Pastor Galen, March 3rd, 2019
Ex. 34:29-35; 2 Cor. 3:12-4:2
Have you ever seen someone who was so happy that it seemed like their face was glowing? Maybe they won an award or received a promotion at work. Maybe their significant other told them they love them for the first time. Or maybe they got accepted into the school or program of their choice and it made them so happy that they just couldn’t stop smiling.
We have a phrase for this — we say someone is “beaming.” “Beaming with joy,” “beaming with pride.” “Beaming with confidence.” Even though in reality light may not actually be emanating from their body, this is the best way we have come up with to describe this phenomenon.
On the other hand, when someone is feeling sad or depressed, angry or frustrated, we say that there’s a dark cloud hanging around their head.
In Exodus 34 after Moses met with God and received the Ten Commandments, it seems that his face was literally glowing — light was actually radiating forth from his skin, the Bible says that his face was shining.. So much so that the people were afraid to even come near him!
Can you imagine this happening? Imagine that you turned to the person next to you and their skin started to glow? Or imagine that every time you came to church, or read your Bible during your morning devotions, you had such a profound and transformational encounter with God that it made your face radiate light!
For Moses this didn’t just happen once. It seems that every time Moses would enter into God’s presence he would emerge with his face glowing. Every time he encountered God he was changed. God is so holy, God’s love is so powerful, God’s justice and righteous are so all-encompassing, God is so glorious, that every time Moses would encounter God’s glory, some of that glory would kind of rub off on him. And everyone around him could see it.
So much so that Moses started to wear a veil over his face when he was around other people. He would take the veil off when he would go into God’s presence and proclaim God’s words to the people, but then he would cover his face up so that the people wouldn’t be afraid.
The Law and the Spirit
The Apostle Paul in 2 Corinthians has an interesting take on all of this. Earlier in chapter 3, Paul contrasted the hope that we have in Christ to the law that was given by Moses. In verses 7 to 9 he says,
Now if the ministry that brought death, which was engraved in letters on stone, came with glory, so that the Israelites could not look steadily at the face of Moses because of its glory, transitory though it was, will not the ministry of the Spirit be even more glorious? If the ministry that brought condemnation was glorious, how much more glorious is the ministry that brings righteousness! (2. Cor. 3:7-9)
Paul is basically saying that if Moses’s face radiated light after receiving the Law, which was essentially a list of punishments for wrongdoing, how much more should we, who have experienced redemption and restoration through the death and resurrection of Jesus Christ and who have the Holy Spirit living inside us, radiate forth God’s glory to those around us! The commandments told us what we needed to do to avoid death, but Jesus came to bring eternal life! How much more glorious is that?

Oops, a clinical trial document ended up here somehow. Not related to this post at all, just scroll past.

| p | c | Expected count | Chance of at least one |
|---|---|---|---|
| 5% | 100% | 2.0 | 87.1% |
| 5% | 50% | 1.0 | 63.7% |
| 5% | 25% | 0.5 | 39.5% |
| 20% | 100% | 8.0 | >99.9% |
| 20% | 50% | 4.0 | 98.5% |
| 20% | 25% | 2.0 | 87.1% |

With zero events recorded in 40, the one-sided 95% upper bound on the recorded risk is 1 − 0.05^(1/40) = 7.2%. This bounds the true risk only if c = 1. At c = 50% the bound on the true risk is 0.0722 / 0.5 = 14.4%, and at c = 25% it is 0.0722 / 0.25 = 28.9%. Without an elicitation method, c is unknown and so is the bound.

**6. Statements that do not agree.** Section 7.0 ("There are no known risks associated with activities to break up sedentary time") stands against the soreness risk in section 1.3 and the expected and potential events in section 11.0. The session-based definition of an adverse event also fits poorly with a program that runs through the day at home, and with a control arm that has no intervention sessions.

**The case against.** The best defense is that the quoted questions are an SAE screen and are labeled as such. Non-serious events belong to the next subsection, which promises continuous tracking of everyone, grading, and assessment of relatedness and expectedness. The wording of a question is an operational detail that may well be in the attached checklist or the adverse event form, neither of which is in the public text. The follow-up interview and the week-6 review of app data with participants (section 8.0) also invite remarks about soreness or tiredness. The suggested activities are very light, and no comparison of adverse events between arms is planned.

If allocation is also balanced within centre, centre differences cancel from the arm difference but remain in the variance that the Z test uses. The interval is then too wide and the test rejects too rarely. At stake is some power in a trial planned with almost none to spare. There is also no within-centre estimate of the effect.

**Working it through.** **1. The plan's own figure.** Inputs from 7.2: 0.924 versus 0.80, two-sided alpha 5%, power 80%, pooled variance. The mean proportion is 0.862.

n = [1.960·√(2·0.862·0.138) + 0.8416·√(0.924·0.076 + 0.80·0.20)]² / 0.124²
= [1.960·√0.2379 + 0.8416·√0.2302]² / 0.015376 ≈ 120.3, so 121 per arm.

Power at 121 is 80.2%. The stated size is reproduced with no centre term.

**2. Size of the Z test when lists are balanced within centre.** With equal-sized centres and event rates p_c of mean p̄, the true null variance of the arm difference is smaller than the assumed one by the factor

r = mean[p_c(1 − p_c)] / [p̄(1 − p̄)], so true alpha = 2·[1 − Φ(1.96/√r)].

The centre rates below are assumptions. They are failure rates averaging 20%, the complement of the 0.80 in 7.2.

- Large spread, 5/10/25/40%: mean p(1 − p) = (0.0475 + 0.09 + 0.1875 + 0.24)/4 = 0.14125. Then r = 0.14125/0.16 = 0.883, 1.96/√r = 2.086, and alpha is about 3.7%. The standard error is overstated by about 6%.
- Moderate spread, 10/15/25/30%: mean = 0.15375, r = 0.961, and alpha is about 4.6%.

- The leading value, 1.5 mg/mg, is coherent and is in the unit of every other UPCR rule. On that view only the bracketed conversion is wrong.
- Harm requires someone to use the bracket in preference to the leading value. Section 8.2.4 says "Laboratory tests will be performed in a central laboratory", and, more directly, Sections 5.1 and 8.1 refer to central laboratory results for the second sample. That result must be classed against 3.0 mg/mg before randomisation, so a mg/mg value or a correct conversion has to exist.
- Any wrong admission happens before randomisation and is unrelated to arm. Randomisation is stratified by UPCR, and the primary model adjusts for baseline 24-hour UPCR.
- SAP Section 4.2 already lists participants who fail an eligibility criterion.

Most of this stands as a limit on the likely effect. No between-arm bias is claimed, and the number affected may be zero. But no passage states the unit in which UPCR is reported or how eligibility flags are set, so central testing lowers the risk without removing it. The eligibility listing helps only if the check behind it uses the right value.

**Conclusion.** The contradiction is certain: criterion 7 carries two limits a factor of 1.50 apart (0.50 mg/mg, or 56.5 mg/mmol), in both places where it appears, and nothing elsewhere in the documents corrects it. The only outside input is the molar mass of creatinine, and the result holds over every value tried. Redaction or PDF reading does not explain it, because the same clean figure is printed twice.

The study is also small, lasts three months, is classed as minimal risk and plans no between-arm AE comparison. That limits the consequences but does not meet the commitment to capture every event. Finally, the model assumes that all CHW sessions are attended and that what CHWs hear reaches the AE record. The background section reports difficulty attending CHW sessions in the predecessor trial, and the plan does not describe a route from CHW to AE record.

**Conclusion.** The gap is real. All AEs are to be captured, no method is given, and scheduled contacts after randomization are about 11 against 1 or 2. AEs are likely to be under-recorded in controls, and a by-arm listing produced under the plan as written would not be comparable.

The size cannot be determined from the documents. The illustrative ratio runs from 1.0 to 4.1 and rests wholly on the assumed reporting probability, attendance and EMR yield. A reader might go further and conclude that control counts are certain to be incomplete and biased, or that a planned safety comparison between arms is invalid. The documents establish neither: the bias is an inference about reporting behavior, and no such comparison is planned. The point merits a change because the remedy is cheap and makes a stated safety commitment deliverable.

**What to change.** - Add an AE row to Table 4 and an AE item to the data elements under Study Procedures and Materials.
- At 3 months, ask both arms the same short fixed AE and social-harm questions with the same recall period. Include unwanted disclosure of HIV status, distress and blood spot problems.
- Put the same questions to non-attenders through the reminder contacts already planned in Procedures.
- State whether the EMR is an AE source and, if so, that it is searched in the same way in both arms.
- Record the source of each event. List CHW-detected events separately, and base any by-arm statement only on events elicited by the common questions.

Unveiling the Truth
But Paul says that for people who haven’t heard about Jesus, it’s like a veil has been placed over their minds, preventing them from seeing the fullness of God’s glory. So many people in our world today are trying to find meaning and purpose and direction. They’re trying to find hope in the midst of despair. They’re seeking healing and restoration. But they don’t realize that Jesus is the key to all of this.
Paul says that knowing Jesus is the key to understanding who God is. Verse 16 says that “when one turns to the Lord, the veil is removed” (2 Cor. 3:16) and verse 17 says that “Where the Spirit of the Lord is, there is freedom” (2 Cor. 3:17).
It’s only in Jesus that we can experience true freedom. It’s only through Christ that we can truly see and understand who God really is. Jesus said in John 14:9, “Anyone who has seen me has seen the Father.” Col. 1:15 says, “[Jesus] is the image of the invisible God, the firstborn of all creation,” and in Hebrews 1:3 we read, “[Jesus] is the reflection of God’s glory and the exact imprint of God’s very being.”
So Jesus is the clearest picture that we have of God! If we want to know what God looks like, all we have to do is to look at Jesus.
Many people have a distorted image of who God is. They think that God is unloving, unjust, that God hates them, or that God would never accept them because of who they are or what they’ve done.
Many of these same people grew up very religious or around religious people. But maybe they only ever heard the “Thou Shalts” and the “Thou Shalt Nots”. Maybe the religion they grew up with was essentially just a list of rules. Or maybe they never went to church and their only experience with Christianity was what they saw on TV or what they heard about in the news. (If you see how Christians are portrayed in media, it’s no surprise that so many people, especially young people, have no interest in coming to church!
Don’t Hide God’s Glory!